When applying to the Public Service and Outreach (PSO) Student Scholars Program, I was intrigued by Marine Extension and Georgia Sea Grant and wondered how I might apply my engineering skills while working with a unit focused on marine research, education and outreach. I came across an article on the Marine Extension and Georgia Sea Grant website about a UGA Engineering Senior capstone project focused on designing farming equipment that would make it easier to grow oysters on the coast. That project opened my eyes to the many ways I could utilize my engineering skills while working with this unit.

I officially began my 150-hour internship with Marine Extension and Georgia Sea Grant during the spring semester. Bryan Fluech, associate marine extension director, served as my advisor. He introduced me to some of the issues that commercial fishermen in Georgia are facing, one of which involves sharks damaging shrimp trawl nets. To address the issue, Marine Extension and Georgia Sea Grant is working with researchers at Georgia Southern University to study sensory-based deterrents to minimize these interactions.

We recognized the difficulty of trying to engineer new product that would fix this issue in one semester. Instead, I spent my internship researching electric repellents, magnetic repellents, acoustic repellents, and stronger trawl nets. I compared the effectiveness of these different repellants and considered additional research questions to address in the future.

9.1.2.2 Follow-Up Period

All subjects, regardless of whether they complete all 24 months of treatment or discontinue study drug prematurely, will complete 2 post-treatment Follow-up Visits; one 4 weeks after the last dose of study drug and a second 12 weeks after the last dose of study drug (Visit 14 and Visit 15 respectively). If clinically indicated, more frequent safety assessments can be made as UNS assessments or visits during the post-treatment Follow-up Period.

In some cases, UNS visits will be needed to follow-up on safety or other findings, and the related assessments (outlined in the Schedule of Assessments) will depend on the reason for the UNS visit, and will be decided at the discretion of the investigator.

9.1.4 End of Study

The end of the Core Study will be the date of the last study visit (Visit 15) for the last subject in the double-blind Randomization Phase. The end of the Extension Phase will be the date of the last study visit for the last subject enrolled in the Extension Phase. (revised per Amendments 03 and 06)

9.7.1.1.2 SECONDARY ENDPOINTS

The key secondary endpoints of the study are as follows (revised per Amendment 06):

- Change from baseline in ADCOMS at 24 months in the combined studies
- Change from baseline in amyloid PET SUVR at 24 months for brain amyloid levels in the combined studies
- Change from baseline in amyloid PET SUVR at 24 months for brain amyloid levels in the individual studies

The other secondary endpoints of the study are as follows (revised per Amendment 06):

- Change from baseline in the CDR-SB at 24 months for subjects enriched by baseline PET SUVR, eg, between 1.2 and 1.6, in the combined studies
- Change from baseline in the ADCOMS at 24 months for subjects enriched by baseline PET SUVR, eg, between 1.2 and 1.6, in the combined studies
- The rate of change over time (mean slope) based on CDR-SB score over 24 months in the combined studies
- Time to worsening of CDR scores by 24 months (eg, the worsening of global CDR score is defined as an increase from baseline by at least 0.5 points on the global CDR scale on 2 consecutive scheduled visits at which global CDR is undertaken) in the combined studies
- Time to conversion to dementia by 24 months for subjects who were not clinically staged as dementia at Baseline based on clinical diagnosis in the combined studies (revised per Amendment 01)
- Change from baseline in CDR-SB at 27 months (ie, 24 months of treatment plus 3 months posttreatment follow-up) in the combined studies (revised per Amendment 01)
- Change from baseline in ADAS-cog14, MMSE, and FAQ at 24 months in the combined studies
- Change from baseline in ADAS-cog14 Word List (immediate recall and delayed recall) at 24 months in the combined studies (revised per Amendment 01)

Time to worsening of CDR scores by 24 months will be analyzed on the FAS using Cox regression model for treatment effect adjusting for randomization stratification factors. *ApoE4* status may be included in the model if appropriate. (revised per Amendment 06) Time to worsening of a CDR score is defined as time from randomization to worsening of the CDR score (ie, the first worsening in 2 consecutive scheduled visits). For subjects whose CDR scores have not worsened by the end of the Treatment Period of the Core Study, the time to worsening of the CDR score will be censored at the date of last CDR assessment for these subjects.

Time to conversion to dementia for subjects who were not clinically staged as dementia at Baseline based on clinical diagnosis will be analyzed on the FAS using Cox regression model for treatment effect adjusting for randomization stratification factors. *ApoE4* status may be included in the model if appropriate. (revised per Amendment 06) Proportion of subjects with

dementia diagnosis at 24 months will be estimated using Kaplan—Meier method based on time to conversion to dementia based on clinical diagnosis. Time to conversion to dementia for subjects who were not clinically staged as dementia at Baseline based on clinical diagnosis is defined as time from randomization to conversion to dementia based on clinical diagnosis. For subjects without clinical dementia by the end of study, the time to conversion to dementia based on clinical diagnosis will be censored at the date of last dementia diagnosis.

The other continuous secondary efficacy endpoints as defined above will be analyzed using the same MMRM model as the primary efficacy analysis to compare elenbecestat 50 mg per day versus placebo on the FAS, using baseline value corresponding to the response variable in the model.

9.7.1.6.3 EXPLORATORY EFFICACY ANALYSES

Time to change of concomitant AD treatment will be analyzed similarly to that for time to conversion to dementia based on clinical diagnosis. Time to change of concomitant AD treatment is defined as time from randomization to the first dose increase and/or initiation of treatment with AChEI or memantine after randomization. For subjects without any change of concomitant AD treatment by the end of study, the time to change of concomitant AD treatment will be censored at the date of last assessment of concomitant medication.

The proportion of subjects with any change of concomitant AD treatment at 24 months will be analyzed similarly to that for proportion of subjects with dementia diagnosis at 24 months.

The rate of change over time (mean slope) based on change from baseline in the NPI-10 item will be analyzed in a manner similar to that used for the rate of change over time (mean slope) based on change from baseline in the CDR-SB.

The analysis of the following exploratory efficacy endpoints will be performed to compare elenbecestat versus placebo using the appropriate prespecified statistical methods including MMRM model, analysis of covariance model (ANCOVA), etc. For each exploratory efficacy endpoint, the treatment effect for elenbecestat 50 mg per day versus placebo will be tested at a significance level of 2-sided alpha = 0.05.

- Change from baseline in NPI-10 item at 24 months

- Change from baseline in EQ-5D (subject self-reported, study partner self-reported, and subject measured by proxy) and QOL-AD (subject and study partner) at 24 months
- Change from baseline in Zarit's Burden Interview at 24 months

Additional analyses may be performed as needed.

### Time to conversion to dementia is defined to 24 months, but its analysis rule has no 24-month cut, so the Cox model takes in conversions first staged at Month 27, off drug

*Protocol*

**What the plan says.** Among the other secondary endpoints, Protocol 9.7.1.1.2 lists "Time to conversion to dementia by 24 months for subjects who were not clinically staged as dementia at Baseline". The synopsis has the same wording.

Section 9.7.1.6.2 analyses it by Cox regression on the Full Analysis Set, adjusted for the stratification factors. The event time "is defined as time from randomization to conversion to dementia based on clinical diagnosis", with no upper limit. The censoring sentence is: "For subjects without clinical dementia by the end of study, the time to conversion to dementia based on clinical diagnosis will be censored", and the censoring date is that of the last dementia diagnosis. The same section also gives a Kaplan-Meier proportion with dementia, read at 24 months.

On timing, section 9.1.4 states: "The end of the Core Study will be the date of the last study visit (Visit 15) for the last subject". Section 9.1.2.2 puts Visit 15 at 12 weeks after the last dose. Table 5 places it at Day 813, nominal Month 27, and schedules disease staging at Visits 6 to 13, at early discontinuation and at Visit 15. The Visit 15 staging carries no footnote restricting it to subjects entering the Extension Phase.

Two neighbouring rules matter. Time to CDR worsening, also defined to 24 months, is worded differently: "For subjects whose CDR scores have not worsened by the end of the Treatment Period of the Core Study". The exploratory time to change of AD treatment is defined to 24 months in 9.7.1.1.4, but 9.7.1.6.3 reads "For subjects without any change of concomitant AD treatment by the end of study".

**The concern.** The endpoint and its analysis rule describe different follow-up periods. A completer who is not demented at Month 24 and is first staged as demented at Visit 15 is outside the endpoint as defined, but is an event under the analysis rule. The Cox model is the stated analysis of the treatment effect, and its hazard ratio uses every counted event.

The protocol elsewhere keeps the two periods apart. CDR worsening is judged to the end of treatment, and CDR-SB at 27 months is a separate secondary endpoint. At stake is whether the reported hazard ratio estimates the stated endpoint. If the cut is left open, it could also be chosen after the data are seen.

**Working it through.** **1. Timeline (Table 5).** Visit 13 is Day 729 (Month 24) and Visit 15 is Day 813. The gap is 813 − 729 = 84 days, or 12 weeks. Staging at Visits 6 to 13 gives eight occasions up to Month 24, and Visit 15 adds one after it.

Christine Bedore provides a tour of her Sensory Ecology lab at Georgia Southern.

Throughout the project, I was able to speak with shark and fisheries researchers, professors, electronics specialists, and fishermen. All patiently answered my questions and detailed their work and thoughts on the issue. Professor Christine Bedore from Georgia Southern University allowed me to visit her lab where she showed me her research on the electroreceptive senses of sharks. I was also able to visit Marine Extension and Georgia Sea Grant’s facility in Brunswick and meet Captain Lindsey Parker, who recently retired after 35 years of public service. Parker shared his knowledge of trawl nets and the broader fishing industry.

Eventually, I gathered all my research into a cost-benefit analysis that summarized the problem, current solutions, and included evaluations of cost, effectiveness, simplicity, and longevity.

This internship provided me with the opportunity to communicate with a diverse group of professionals and learn to approach problems from different angles. Speaking to fishermen about how shark interactions impacts their trade and finding out how extension agents are supporting the fishing industry has made me realize the importance of community outreach and extension. Being involved with the 2017-18 PSO Student Scholars Program has been such a rewarding and educational experience, and I have Marine Extension and Georgia Sea Grant to thank for this.